The newly revamped Skylounge at the InterContinental Hotel on Bloor Street West has emerged in recent years as the Toronto International Film Festival's glamour HQ. On a sunny day, the outdoor patio bar is crammed with movie stars, directors, publicists, agents, camera crews, photographers, writers and TV hosts conducting interviews that will be transformed into the following day's entertainment news and celebrity gossip.
In years past, the spot had a haphazard charm. Lured out of their dark upstairs interview suites by the sunshine, celebs and journalists simply ended up there, sipping diet Coke and kicking back in the cheap plastic patio furniture.
But no more.
The lounge has undergone a Hollywood-style makeover. Gone are the pokey lawn chairs and worse-for-wear staff uniforms, replaced by white pleather seating and waitresses in matching sparkly flats and boho-chic gypsy skirts.
And the prices have followed suit. The hotel now charges from $400 to $1,500 per day per table, depending how many seats are required. Publicity firms, which co-ordinate the interviews, have been forced to pick up the bill. The hefty price tags are being billed as "minimum food and beverage requirements," but let's face it: Movie stars and journalists don't have time to eat much during the gruelling festival schedule of back-to-back, 10-20 minute interview slots. The hotel appears to be making a cash grab to justify the cost of the recent renovation, and it's causing much grumbling among the army of normally super-positive film publicists.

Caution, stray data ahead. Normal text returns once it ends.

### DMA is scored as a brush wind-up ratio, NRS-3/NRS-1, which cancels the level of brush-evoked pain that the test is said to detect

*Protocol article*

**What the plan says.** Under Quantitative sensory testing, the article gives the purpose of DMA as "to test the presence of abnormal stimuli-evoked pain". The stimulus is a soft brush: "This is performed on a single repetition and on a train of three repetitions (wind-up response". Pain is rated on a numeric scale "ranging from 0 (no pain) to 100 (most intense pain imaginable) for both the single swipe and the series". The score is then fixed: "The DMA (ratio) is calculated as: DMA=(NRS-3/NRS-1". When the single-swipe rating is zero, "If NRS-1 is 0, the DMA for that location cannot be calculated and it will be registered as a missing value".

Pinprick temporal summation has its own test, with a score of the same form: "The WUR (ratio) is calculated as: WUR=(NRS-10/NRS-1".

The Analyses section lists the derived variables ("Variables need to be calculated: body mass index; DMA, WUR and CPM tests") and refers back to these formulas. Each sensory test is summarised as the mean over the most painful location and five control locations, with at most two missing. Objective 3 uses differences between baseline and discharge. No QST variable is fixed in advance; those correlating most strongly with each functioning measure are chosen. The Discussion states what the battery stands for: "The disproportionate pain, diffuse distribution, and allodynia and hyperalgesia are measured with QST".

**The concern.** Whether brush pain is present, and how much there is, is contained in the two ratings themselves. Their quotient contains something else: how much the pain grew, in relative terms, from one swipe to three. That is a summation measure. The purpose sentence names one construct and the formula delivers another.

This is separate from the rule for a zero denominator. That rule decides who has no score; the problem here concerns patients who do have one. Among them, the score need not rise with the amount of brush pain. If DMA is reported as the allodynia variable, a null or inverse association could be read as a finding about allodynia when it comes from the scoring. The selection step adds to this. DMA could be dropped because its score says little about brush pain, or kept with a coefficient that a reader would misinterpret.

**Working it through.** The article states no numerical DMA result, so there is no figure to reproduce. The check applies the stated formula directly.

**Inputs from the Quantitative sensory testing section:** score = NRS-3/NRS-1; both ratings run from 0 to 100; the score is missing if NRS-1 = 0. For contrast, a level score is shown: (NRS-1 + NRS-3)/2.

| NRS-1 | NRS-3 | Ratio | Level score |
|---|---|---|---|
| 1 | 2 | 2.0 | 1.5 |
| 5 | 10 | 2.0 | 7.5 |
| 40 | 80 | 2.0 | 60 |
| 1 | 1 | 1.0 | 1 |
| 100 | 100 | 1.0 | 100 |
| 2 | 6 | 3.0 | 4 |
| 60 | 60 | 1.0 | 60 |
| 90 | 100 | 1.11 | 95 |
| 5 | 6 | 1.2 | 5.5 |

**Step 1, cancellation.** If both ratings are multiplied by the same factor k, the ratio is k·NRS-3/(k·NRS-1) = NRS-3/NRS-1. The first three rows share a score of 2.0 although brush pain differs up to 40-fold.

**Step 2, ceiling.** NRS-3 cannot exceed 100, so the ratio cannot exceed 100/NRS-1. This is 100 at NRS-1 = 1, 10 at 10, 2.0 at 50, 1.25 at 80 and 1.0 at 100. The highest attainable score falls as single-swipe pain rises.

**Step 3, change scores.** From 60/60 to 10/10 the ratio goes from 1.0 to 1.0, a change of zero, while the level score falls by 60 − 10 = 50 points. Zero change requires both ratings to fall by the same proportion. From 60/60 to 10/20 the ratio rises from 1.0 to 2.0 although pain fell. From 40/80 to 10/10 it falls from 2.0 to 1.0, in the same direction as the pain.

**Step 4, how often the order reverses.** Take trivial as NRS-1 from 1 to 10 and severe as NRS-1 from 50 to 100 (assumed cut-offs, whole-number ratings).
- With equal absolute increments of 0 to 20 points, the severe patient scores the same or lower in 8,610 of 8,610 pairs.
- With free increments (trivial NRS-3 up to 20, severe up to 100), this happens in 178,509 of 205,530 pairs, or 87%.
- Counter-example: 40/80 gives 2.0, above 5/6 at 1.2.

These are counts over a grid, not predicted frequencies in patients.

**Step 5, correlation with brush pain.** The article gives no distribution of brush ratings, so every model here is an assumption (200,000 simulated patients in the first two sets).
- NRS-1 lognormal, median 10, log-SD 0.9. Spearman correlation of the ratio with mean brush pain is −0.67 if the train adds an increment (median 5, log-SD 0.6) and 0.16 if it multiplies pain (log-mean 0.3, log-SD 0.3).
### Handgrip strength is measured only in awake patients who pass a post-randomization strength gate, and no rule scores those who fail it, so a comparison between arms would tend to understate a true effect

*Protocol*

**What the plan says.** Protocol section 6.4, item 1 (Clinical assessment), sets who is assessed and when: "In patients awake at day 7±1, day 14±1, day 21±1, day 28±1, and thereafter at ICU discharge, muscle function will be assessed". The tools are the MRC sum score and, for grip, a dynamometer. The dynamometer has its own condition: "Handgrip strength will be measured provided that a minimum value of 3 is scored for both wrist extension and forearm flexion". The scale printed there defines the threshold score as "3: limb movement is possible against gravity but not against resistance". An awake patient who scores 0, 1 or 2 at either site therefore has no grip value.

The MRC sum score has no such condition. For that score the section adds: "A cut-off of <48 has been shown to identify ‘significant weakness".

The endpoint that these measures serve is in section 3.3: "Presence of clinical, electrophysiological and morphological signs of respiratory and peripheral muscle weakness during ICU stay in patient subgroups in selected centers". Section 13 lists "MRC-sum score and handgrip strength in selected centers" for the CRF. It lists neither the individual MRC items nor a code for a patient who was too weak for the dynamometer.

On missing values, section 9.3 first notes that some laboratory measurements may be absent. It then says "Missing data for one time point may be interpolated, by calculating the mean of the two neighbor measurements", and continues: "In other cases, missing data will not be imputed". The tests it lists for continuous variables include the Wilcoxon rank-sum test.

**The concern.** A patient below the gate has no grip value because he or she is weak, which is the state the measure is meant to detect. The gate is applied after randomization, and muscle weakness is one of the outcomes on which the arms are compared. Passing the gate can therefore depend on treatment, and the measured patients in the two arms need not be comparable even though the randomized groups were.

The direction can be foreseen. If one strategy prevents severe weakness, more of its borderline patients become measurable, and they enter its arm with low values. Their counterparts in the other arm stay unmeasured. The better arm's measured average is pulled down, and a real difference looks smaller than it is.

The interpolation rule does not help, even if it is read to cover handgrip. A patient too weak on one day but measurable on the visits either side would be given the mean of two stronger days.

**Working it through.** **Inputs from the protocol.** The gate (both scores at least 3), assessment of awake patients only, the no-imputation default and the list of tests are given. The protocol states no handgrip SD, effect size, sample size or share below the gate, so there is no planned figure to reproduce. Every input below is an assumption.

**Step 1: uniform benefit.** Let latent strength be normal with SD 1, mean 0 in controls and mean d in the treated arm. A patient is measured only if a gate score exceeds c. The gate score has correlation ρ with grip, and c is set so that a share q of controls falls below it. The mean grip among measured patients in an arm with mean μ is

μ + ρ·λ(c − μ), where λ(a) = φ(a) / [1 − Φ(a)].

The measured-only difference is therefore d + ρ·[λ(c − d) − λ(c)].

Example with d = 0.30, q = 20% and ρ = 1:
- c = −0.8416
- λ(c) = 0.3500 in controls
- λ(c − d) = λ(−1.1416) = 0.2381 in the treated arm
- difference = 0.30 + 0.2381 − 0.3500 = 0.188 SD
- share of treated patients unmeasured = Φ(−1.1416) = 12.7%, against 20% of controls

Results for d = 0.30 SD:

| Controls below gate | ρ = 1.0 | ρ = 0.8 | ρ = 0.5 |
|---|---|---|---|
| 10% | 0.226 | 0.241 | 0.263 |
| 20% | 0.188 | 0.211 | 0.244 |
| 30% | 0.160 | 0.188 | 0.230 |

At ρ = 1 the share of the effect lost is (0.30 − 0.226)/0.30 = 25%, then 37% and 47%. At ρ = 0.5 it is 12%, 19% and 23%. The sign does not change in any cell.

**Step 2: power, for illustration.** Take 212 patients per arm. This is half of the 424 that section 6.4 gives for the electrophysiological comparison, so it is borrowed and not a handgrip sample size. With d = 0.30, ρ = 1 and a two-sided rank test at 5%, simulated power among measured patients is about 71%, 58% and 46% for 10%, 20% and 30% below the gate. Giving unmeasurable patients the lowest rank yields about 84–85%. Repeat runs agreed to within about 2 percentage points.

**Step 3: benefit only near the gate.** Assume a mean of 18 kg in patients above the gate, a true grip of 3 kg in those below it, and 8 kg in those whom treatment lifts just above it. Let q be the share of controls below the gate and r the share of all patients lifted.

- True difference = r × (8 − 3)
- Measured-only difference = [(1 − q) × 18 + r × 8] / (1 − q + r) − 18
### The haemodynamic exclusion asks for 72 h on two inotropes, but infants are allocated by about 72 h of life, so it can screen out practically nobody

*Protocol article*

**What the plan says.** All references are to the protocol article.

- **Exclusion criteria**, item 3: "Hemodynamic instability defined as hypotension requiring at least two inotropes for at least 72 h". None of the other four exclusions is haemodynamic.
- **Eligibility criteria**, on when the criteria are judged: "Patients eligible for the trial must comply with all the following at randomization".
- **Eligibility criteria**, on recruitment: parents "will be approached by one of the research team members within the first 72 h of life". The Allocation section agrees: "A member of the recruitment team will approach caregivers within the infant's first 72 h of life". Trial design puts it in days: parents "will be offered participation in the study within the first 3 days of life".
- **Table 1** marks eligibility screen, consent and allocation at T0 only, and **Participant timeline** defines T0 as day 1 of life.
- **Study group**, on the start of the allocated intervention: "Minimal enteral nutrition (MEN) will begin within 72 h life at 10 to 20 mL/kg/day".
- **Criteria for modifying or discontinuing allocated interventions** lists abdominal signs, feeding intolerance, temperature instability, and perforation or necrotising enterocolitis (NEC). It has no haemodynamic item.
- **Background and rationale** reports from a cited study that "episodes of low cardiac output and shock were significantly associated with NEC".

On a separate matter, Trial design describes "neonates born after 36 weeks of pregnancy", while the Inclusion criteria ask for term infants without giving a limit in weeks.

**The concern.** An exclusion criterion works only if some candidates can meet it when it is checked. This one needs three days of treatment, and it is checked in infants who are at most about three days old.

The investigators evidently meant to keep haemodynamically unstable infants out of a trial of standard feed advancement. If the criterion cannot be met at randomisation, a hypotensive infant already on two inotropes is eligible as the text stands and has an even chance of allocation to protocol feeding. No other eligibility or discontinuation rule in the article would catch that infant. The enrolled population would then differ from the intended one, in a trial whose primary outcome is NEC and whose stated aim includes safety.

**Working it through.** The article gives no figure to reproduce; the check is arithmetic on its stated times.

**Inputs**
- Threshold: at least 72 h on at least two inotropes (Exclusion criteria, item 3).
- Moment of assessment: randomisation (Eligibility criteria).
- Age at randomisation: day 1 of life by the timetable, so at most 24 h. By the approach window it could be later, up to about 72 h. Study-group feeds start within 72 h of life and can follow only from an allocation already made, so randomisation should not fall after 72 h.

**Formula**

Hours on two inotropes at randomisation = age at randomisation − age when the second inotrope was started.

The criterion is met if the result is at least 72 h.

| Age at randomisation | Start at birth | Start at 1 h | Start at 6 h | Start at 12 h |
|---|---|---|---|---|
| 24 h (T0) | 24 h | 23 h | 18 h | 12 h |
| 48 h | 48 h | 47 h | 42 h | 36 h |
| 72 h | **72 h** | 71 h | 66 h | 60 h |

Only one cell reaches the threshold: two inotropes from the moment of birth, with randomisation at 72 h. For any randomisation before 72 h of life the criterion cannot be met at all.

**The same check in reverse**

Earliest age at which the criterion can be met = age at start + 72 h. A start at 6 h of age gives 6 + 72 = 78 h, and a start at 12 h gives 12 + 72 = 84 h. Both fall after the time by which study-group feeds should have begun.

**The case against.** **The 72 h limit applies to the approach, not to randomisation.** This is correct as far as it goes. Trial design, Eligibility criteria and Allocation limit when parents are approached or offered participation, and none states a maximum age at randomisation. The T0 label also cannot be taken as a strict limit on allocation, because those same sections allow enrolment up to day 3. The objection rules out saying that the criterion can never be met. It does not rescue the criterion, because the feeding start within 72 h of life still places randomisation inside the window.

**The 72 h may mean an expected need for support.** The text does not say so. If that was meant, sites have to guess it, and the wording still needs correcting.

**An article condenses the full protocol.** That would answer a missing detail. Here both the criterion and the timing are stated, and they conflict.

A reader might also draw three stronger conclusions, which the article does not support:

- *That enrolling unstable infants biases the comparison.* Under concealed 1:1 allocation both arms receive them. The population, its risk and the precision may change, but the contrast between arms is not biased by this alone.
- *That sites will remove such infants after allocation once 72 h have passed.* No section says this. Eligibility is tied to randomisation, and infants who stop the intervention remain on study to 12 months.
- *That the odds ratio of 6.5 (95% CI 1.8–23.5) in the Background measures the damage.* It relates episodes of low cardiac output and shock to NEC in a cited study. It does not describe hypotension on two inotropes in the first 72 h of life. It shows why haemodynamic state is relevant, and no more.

"They're being total Nazis about it," one publicist from the American firm BWR was recently overheard griping to his colleagues. "They keep coming around and saying, 'Excuse me, you're out of your area. Could you please return to your area?' I feel like I'm at a dog show."
While the fees may be small change for the bigger U.S. publicity firms, they're nothing to sneeze at for the smaller outfits who are in town promoting low-budget films.
"This hotel makes so much money off the festival it's sick," said one New York-based PR who declined to have her name used. "It makes me so angry, I feel like my head is going to pop off. We're here trying to promote a small independent movie and they're charging us $400 for a few hours to sit at a table and drink water. I mean, what are we supposed to do, conduct interviews standing on the street?"
The hotel says the fees are justified. "[The festival people] just utilized the space for free and we had to turn customers away," says Anna Sampaio, catering co-ordinator. "It was completely disorganized. There was a huge number of people in the space and nobody was able to do their job properly. Now the space is guaranteed."
Christine Mulligan, director of sales and marketing for the hotel, said she's disappointed to hear that people are complaining.
"We're not punishing people," she said. "It's a restaurant, it's not an interview room. We've invested in the space and in order to not have it overrun like in years past, we thought we'd have a minimum fee. I knew that there was push-back [resistance] in the beginning, but usually when people see what we've done, they're very happy with the arrangement."